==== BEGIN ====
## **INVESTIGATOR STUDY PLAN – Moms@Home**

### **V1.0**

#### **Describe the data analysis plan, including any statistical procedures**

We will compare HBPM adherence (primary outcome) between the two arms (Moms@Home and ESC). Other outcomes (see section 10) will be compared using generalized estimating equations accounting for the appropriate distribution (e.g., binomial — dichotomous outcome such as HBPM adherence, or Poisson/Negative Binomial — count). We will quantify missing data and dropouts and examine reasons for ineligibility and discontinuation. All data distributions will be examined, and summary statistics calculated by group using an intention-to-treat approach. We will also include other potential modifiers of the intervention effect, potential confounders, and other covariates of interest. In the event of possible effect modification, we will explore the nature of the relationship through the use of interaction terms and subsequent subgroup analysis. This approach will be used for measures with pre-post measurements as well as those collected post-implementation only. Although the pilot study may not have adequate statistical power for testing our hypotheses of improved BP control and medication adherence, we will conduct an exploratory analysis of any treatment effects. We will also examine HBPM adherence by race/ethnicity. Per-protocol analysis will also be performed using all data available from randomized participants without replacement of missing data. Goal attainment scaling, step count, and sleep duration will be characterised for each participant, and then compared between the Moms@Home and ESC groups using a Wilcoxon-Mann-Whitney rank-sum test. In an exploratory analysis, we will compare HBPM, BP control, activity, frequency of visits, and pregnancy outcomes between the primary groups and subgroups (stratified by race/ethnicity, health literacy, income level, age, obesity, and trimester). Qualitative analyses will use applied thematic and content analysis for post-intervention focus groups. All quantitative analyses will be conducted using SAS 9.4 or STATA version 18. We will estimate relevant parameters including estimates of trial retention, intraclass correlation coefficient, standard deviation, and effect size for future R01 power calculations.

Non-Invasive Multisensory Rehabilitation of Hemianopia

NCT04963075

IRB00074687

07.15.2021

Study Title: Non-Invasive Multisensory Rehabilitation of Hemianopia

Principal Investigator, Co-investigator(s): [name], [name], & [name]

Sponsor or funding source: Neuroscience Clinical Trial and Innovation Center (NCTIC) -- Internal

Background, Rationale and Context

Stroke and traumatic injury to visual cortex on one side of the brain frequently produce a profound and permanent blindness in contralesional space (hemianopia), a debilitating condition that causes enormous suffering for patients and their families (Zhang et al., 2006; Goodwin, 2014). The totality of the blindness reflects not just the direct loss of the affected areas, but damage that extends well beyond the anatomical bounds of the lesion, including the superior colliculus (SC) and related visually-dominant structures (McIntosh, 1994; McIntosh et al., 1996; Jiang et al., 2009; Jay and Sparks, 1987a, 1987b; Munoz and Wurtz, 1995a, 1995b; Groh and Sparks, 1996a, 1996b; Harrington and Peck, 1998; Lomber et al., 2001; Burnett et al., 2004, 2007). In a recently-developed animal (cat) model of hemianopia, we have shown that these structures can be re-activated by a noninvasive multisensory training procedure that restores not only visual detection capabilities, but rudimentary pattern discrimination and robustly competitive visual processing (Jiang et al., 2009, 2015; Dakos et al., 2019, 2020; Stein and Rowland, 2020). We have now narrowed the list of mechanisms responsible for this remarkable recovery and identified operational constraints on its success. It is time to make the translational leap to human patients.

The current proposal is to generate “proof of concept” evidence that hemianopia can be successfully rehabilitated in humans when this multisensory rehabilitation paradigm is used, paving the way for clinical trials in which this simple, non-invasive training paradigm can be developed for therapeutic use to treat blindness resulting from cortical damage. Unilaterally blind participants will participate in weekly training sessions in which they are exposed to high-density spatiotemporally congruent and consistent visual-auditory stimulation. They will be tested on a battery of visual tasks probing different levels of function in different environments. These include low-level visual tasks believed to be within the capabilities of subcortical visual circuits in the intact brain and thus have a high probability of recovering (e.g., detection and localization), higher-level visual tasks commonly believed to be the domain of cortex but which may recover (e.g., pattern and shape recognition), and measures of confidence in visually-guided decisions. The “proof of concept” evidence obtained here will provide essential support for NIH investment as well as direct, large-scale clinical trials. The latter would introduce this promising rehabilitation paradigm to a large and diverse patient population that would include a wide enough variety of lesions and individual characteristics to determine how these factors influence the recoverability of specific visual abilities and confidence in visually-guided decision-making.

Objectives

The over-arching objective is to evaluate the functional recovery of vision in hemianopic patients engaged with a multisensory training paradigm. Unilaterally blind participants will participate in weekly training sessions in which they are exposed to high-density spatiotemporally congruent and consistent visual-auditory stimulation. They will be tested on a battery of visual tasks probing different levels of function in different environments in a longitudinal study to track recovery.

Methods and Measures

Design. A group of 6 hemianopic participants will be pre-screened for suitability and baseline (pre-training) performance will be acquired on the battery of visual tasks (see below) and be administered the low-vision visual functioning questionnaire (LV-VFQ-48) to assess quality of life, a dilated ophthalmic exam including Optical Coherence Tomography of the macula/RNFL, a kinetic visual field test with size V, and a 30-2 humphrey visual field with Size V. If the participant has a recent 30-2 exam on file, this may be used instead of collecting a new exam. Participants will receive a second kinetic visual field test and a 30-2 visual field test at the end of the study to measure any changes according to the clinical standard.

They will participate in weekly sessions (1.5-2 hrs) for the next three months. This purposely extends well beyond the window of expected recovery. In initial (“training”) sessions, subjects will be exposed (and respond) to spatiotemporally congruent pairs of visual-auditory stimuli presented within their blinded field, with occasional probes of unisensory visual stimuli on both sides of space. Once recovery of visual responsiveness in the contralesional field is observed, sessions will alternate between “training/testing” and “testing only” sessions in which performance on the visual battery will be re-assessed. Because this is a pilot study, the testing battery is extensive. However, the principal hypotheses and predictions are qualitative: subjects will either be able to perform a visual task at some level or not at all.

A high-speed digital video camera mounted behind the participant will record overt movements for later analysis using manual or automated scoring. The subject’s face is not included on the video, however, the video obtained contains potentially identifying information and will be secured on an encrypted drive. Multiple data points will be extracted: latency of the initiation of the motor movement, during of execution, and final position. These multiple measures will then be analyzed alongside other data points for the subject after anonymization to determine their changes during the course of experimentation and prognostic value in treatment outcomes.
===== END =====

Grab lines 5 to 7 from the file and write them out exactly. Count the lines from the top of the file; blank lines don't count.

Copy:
Non-Invasive Multisensory Rehabilitation of Hemianopia

NCT04963075

IRB00074687